Since New Jersey expanded Medicaid under the Affordable Care Act, its efforts to enroll thousands of low-income residents have been hampered by low staffing and antiquated technology.
Gov. Christie championed the expansion, and, indeed, 300,000 New Jersey adults have enrolled in Medicaid, the federal program for the poor and disabled, since President Obama's health-care law took effect in October 2013.
Many gained coverage directly through online state and federal portals. Yet an estimated 11,000 others, whom experts describe as some of the state's most vulnerable citizens, have received no response to their applications.
Lacking technical expertise or language skills needed to apply online, this population turns to New Jersey's 21 county welfare agencies for help. But the counties are limited in staff and stymied by a computer network the state had intended to replace by now.
"The backlog really is creating a mess and havoc with people's lives," said Assemblywoman Valerie Vainieri Huttle (D., Bergen), who recently chaired a hearing on the matter.
The state recently terminated its contract with Hewlett-Packard to implement a new system, leaving completion of the project uncertain, and potentially exposing state taxpayers to a federal penalty.
Backlogs haven't been limited to New Jersey, but most states are doing better, said a spokesman for the federal Centers for Medicare and Medicaid Services.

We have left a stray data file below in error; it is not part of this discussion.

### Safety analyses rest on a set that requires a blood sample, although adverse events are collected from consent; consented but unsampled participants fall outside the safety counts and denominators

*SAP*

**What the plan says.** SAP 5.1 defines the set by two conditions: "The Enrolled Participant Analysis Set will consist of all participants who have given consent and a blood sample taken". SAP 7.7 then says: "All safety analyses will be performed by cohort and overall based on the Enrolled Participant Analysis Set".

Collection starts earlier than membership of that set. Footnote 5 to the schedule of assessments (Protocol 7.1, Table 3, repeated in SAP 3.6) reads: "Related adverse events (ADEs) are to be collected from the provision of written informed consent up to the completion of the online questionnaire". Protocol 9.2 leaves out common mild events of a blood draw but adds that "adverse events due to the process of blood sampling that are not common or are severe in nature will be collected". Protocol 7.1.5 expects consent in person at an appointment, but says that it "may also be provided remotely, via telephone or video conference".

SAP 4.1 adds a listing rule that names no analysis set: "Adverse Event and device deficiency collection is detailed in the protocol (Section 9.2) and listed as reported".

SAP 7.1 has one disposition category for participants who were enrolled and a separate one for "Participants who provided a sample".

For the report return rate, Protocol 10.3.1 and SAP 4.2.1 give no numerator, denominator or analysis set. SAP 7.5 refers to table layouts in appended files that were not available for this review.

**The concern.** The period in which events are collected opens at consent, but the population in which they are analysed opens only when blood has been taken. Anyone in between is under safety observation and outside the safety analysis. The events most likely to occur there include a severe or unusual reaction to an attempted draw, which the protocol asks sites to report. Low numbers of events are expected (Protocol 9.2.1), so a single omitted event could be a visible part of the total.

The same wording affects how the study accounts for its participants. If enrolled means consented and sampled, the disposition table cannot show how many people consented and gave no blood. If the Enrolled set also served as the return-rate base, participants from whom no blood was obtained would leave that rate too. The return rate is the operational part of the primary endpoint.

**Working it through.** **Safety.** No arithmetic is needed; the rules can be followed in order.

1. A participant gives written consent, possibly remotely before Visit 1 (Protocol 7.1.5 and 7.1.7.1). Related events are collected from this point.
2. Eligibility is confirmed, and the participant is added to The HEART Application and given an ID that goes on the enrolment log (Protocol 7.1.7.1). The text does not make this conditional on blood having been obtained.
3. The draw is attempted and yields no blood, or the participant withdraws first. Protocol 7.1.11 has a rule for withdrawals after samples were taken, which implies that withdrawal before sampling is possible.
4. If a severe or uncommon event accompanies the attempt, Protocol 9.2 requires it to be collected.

"Most states that we reached out to recently," said the spokesman, Aaron Albright, "have cleared their backlog or have substantially reduced their backlog and are on a path to ensure timely enrollment."
Overall, 1.6 million New Jerseyans are enrolled in NJ FamilyCare, which includes Medicaid and the Children's Health Insurance Program.
To be eligible, a family of four can earn up to $31,721 annually, or 133 percent of the federal poverty level.
New Jersey's Medicaid management issues come as the federal government also has sharply criticized the state's administration of the Supplemental Nutrition Assistance Program, or SNAP, commonly known as food stamps.
As with Medicaid, counties also process food-stamp applications. Currently, the state computer systems aren't linked to the county welfare agencies, making it difficult to track benefit applications.
The state says it has made progress reducing the time to process SNAP applications.
In 2009, the state contracted with HP to replace computer systems used for eligibility and enrollment for public assistance and Medicaid programs.
Building a new eligibility and enrollment system "has been and continues to be characterized by persistent delays and defects," said a state audit released this month, citing a quality assurance contractor's report.
Initially scheduled to be completed in July 2014, the project has a new deadline, April 2016 - but, the audit said, it is "not on track to be completed within scope, schedule, or budget."
The auditor, Stephen M. Eells, told lawmakers this month the state Department of Human Services had failed to notify the Treasury Department about red flags raised by the contractor hired to monitor HP's performance. Problems included missed deadlines, managers' poor credentials, and high turnover, he said.
The state's demands also changed over time, he said, especially to account for the Affordable Care Act.